Middle-School Student Chat: Frenemies

How to deal with friends-turned-enemies

By Sr. Patricia M. McCormack, IHM, EdD

Recently a student taught me a new term (frenemy) for a timeless concept (bully). Frenemy behavior is bullying with an emotional twist. The bully used to be a friend of the victim but withdraws from the friendship with no explanation and cruelly tries to turn other students against the victim. A frenemy is a friend-turned-enemy, a Judas of sorts.

Frenemies try to damage their former friends’ sense of social position and rob them of self-confidence and social acceptance.

Frenemies practice what psychologists call “relational aggression.” Their weapons are exclusion, gossip, the silent treatment, and belittling. They attempt to freeze out the former friend from their established social group. Frenemy behavior makes it challenging for other students to welcome the victim for fear of having the same hurt dished out to them.

Frenemies and bullies share similar characteristics, motives, and behaviors. They suffer from poor self-esteem and a hunger for power. They retaliate against innocent victims out of anger, frustration, jealousy, or a desire to win the respect of bystanders.

Though their behavior is wrong, they need prayer and guidance because they themselves are hurting. One of the four basic human needs are not being met. Unconsciously they act out in an attempt to feed their unmet need.

When your needs are being met (see sidebar), you do not bother others or hurt others or take offense at others. But when one of those needs is out of whack, you do not feel good about yourself, and you make negative choices.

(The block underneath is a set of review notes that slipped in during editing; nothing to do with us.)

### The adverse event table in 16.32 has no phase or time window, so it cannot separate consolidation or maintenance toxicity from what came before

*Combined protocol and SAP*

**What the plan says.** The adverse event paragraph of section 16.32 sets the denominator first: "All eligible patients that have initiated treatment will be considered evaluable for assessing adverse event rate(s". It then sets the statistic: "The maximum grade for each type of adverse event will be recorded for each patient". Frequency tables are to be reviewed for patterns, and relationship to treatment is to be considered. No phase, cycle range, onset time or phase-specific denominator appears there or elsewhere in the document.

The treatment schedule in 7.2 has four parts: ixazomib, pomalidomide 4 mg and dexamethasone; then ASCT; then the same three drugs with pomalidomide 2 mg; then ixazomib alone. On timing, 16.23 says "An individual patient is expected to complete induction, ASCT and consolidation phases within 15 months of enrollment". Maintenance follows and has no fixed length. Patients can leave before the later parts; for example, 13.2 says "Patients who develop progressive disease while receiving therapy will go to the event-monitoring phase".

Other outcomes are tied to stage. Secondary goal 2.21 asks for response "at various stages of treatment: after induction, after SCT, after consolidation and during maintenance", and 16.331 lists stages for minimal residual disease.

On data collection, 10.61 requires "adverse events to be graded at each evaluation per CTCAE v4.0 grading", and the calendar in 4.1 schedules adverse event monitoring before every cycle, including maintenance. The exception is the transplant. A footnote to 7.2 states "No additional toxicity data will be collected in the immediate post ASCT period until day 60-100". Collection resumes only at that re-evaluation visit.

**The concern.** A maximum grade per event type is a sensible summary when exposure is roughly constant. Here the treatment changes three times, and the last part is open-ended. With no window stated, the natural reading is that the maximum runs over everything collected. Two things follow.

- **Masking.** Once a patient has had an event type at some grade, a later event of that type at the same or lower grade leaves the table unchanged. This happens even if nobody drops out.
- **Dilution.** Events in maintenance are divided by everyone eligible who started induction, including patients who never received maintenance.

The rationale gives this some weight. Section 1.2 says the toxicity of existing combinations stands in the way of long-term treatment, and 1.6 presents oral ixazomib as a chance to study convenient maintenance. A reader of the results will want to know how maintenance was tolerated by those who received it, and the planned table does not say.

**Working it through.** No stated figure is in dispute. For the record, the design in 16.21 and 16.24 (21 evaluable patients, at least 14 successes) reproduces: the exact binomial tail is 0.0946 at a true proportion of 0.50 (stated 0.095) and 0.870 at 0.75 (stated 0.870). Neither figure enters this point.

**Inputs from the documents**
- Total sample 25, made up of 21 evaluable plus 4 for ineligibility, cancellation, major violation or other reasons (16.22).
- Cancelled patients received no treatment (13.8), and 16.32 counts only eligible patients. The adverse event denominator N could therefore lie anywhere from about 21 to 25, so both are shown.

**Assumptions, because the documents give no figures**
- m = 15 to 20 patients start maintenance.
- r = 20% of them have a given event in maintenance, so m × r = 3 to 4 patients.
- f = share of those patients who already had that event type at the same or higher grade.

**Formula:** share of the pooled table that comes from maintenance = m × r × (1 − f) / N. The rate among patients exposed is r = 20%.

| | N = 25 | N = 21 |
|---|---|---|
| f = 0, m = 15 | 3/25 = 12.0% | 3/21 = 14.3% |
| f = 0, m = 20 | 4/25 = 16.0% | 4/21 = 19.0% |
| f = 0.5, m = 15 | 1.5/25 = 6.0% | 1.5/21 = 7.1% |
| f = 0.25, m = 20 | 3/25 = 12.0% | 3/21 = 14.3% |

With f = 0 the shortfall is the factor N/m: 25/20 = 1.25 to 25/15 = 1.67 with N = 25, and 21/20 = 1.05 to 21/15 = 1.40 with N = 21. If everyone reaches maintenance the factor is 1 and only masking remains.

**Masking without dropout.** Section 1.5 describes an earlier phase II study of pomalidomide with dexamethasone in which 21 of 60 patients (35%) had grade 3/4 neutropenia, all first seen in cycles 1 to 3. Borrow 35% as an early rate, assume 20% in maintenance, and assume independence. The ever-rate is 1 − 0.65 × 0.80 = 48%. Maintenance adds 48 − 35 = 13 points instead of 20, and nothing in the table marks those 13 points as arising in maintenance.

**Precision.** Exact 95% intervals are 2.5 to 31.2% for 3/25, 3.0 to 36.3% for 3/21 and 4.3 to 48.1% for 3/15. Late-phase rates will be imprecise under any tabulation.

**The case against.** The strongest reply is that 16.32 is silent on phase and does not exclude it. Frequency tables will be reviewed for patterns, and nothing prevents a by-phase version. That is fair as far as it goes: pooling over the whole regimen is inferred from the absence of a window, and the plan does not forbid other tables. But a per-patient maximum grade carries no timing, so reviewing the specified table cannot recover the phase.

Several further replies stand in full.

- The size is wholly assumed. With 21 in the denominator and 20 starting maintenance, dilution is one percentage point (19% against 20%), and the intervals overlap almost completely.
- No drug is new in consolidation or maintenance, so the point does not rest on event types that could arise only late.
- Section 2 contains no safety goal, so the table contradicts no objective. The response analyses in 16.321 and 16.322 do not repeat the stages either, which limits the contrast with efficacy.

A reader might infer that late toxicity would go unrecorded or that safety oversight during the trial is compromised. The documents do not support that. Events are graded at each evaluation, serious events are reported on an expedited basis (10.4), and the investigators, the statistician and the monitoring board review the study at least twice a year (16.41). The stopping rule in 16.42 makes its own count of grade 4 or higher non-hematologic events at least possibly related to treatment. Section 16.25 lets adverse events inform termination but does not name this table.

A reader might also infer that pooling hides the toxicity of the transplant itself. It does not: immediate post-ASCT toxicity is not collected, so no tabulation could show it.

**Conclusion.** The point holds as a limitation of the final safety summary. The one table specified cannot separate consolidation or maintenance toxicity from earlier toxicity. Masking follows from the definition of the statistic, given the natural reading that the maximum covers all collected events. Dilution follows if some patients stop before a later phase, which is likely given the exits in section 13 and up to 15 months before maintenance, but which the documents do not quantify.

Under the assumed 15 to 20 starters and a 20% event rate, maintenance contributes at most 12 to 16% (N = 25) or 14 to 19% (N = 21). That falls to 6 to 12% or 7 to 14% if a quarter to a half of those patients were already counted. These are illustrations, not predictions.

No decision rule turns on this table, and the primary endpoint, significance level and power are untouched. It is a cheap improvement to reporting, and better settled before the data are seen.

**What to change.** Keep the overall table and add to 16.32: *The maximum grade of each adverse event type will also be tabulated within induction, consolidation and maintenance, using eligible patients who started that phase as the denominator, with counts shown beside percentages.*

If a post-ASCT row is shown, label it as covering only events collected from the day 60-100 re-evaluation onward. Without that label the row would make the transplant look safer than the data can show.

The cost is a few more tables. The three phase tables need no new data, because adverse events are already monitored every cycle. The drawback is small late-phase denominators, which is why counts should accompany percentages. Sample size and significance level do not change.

Victims are targeted because of their grades, appearance, or achievement and success. In comparison, the frenemy or bully feels inadequate.

By their silence or comments, bystanders add power to the bully; they ignore injustice, which only contributes to the abusive behavior.

I suspect that every middle-school student has witnessed the frenemy dynamic play out at some point. Jesus calls you to be a disciple — a person who puts love into action, stands up for peers, speaks out against injustice and cruel acts, and will not condone or tolerate cruel behavior. You might lack the courage to go public, but you can assist by making eye contact with the victim that communicates understanding, inviting the victim to your lunch table, or changing the topic of conversation.

Though your heart may break, if you are the victim, keep calm. Act confidently but not arrogantly, and smile at life. Stand tall, make eye contact, address the bully by name, state your position calmly and respectfully, and then walk away. Develop new interests and new friends. Join activities and sports. Make a new life for yourself.

Pray a personalized Our Father for your frenemy! Say: “Tara’s Father who are in heaven, hallowed be your name in Tara. Your kingdom come in Tara. Your will be done in Tara …” God will grant you the grace of seeing Tara the way he sees her. And you will actually grow in compassion for her and be more grateful for being the person that you are!

Student Questions

If you are too scared to stand up to a bully, what other ways can you help the situation?
Have you ever been a bystander before? After reading this article, what might you have done differently?
Were there any tips in the final paragraph that especially relate to your life?
What are some reasons a frenemy or bully might need your prayers?
Why might someone become a frenemy?

Your Order of Needs

Security or self-confidence
Autonomy or self-control, power, and independence
Initiative or responsibility and organization
Industry or competence

Image credit: Shutterstock 245480236

Image credit: Shutterstock 245480236

Download a printable version of this article to share with students.

Sr. Patricia McCormack, IHM, EdD, is an international consultant and public speaker on issues of whole-person formation.

Image credit: Shutterstock 245480236

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